IT and Telecoms: Internet Turnaround Has Begun in SA
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In the past year, the Internet user base in South Africa has seen its highest rate of growth since 2001, increasing by 12.5% to 4,5-million.
This is the key finding of the Internet Access in South Africa 2008 study, released today by World Wide Worx. The study was backed by Cisco Systems, and the findings released during the Networkers at Cisco Live! conference in Johannesburg.
“The increase comes on the eve of the biggest shakeup in South African Internet access we’ve seen since the dawn of the commercial Internet in 1994,” says Arthur Goldstuck, MD of World Wide Worx. “It is only the beginning of a dramatic turnaround, and is occurring despite numerous obstacles in the way of growth.”
Among these obstacles has been a highly restrictive regulatory environment, with the Minister of Communications only deciding late in the year not to oppose a court ruling that would allow all network operators to supply their own infrastructure.
The evolution and changes in the telecommunications industry could not have come at a better time in South Africa. “We believe these changes will lead to sufficient levels of competition, increase access to Internet usage and in turn, increase global competitiveness and economic diversity,” says Reshaad Ahmed, Senior Manager of Cisco’s Internet Business Solutions Group.
“South Africa could, potentially, go from five major service providers to more than 300 overnight,” says Ahmed. “The combination of new licencees, policy directions, and municipality networks has set the stage for a highly competitive telecommunications marketplace, with consumers and businesses leading the charge toward choice, competition, and fair market value.”
Goldstuck describes the Minister’s decision as a pivotal moment, but one that should have occurred four years ago.
“In that time we saw growth slow to a near standstill, and the possibility of bringing access to underserviced area becoming ever more remote,” adds Goldstuck. “But the market has been anticipating this change, and numerous small, semi-legal networks have sprung up around the country in the past year. Many of these should emerge above the radar with their new licenses, along with new entrants into the market.”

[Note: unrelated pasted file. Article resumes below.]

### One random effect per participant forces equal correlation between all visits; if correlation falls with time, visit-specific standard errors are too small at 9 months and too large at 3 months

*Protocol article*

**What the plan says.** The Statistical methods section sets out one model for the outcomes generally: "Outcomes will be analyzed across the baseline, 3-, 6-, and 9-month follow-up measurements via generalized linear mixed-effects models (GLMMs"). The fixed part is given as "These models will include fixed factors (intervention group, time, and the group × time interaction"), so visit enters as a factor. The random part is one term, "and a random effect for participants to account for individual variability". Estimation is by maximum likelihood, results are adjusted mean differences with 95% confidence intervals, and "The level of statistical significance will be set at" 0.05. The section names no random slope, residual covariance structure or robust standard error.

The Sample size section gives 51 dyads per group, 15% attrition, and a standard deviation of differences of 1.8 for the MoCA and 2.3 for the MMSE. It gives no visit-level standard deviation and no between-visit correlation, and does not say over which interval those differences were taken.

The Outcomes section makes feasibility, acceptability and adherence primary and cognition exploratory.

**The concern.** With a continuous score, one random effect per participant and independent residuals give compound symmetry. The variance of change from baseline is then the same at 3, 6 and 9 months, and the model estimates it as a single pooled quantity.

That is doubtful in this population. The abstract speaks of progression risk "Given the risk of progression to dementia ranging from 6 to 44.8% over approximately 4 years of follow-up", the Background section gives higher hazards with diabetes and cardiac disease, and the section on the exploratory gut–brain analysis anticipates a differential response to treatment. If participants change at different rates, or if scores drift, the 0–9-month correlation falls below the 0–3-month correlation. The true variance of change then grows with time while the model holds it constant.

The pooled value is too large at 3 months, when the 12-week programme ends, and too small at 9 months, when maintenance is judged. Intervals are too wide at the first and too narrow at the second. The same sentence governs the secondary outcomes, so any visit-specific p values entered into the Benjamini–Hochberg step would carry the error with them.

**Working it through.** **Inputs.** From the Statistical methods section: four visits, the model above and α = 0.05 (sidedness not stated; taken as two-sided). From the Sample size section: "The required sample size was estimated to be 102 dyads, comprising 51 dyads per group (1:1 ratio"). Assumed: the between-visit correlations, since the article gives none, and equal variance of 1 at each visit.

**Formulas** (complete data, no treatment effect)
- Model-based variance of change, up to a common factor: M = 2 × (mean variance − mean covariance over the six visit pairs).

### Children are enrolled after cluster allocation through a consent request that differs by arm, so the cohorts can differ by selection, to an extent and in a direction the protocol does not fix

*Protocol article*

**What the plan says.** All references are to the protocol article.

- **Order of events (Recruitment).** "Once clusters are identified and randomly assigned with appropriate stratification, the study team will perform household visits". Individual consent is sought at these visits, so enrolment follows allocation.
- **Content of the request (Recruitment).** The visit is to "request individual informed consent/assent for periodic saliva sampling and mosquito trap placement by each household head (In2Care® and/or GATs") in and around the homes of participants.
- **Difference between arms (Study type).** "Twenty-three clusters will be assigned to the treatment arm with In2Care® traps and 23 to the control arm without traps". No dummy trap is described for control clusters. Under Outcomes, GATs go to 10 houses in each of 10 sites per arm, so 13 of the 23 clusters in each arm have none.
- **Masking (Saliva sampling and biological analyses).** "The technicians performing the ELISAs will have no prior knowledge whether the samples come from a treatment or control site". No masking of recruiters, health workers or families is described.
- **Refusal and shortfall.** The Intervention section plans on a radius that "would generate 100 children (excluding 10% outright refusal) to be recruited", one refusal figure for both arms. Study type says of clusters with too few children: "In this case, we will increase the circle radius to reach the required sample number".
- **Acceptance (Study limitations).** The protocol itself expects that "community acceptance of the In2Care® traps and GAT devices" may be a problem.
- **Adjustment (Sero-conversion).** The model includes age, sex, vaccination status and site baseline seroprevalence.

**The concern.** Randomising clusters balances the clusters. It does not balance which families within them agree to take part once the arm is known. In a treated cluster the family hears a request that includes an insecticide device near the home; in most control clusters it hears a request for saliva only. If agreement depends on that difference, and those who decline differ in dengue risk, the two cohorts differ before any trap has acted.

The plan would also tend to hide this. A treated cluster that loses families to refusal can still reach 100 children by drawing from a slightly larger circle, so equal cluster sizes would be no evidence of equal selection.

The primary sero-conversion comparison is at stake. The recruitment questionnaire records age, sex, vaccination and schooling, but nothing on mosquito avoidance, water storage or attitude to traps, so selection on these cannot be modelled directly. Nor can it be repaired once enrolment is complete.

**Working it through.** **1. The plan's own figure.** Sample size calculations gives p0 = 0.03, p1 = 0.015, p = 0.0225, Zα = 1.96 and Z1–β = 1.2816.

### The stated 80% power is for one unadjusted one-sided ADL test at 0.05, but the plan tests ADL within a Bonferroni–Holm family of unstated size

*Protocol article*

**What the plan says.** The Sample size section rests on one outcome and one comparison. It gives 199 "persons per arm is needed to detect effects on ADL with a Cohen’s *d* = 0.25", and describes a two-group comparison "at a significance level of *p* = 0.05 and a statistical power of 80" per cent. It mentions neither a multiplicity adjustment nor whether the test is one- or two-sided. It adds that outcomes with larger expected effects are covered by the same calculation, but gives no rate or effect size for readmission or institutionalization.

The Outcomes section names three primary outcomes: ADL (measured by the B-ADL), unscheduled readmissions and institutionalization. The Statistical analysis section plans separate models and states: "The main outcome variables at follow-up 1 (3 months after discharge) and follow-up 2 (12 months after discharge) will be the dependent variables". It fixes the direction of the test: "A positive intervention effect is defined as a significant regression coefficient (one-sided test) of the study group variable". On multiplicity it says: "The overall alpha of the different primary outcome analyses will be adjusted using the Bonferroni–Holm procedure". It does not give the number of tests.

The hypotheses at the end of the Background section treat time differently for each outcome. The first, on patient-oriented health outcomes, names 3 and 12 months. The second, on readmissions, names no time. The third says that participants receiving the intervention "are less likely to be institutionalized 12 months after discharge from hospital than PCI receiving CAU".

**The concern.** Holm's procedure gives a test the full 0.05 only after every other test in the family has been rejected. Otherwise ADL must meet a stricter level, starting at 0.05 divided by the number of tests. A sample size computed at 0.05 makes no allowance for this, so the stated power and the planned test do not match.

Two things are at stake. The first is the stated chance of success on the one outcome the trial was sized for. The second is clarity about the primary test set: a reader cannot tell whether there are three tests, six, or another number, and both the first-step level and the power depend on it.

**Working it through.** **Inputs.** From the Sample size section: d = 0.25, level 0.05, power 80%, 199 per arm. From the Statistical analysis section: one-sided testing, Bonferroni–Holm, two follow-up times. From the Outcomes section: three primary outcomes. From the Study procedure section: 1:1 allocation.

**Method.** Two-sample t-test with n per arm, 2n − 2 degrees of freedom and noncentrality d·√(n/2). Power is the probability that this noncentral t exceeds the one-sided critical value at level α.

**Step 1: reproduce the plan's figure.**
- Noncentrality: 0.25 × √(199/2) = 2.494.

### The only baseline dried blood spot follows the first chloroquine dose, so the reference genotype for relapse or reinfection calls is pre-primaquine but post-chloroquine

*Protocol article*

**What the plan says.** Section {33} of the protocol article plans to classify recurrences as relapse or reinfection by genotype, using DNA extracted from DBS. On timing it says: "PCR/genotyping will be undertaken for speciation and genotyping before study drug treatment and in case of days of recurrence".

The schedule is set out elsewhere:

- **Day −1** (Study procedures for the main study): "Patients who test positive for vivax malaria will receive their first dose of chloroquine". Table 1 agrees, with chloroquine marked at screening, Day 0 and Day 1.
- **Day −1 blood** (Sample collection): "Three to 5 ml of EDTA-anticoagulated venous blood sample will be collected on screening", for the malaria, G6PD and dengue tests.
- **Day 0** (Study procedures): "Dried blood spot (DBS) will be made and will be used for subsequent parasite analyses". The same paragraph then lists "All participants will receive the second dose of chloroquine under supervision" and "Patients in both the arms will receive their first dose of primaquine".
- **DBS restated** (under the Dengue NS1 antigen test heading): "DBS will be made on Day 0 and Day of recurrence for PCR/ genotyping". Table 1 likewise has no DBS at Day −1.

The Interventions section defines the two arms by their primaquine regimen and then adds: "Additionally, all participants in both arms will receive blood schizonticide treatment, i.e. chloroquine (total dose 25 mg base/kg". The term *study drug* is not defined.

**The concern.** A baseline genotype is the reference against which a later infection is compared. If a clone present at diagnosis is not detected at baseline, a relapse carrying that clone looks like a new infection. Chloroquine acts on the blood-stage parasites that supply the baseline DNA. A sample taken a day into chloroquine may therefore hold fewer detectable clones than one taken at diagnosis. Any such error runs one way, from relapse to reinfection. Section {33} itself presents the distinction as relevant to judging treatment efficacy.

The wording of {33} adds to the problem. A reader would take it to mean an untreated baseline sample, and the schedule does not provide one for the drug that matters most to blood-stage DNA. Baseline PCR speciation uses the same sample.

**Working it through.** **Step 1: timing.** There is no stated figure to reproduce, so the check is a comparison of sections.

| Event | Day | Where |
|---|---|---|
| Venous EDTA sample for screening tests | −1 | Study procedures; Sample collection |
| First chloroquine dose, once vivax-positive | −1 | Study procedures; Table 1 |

The Internet Access in SA 2008 report shows that growth has come largely on the back of dramatic take-up of broadband offerings by small businesses, which alone accounted for half of the growth in the market, mainly through connecting office staff to their ADSL links. At the same time, the market as a whole has seen a continued dramatic shift from dial-up connections to broadband, with growth in both ADSL and 3G at more than 50%.
“We are seeing a broadband culture emerging in South Africa, held back only by the restrictions still placed on data capacity,” says Goldstuck. “These should start becoming a non-issue from the middle of 2009, as the first of the major new undersea cables enters operation. At that point, dial-up will effectively be dead as a connectivity option – it is more expensive, and utterly inappropriate to the changing nature of the Internet.
“Once everyone who is connected is on broadband or high-speed networks, the Internet will come into its own as an environment for business collaboration and personal interaction.”
The Seacom undersea cable, commissioned mainly by new market entrant Neotel, will increase South Africa’s international bandwidth 40-fold, and will mark the beginning of what World Wide Worx describes as a seismic shift in the Internet landscape in Africa. But it is only one of a series of new cables in the works, which will make the connectivity landscape completely unrecognisable for both South Africa and the rest of the continent by 2013.
“It spells the birth of an entirely new industry, and we are already seeing the market champing at the bit to become part of that industry,” says Goldstuck.
However, Cisco warns change won’t happen overnight.
“Only some of the 300-plus contenders will be in a position to manage their own networks due to their ability to raise the necessary capital,” cautions Ahmed. “Those that do step up to the challenge must spend a significant amount of time building a business model that will be sustainable, innovative, and takes advantage of the strategic position with which a contender is faced, while employing the capabilities of existing service providers.
“We are therefore pleased with these findings as they indicate a positive trend for economic growth. We believe that pervasive broadband at the right price is a key enabler for economic prosperity.”
“It is imperative for all relevant stakeholders to drive broadband to encourage new services: skills, education, business interaction and lowering the cost of doing business,” Ahmed concludes
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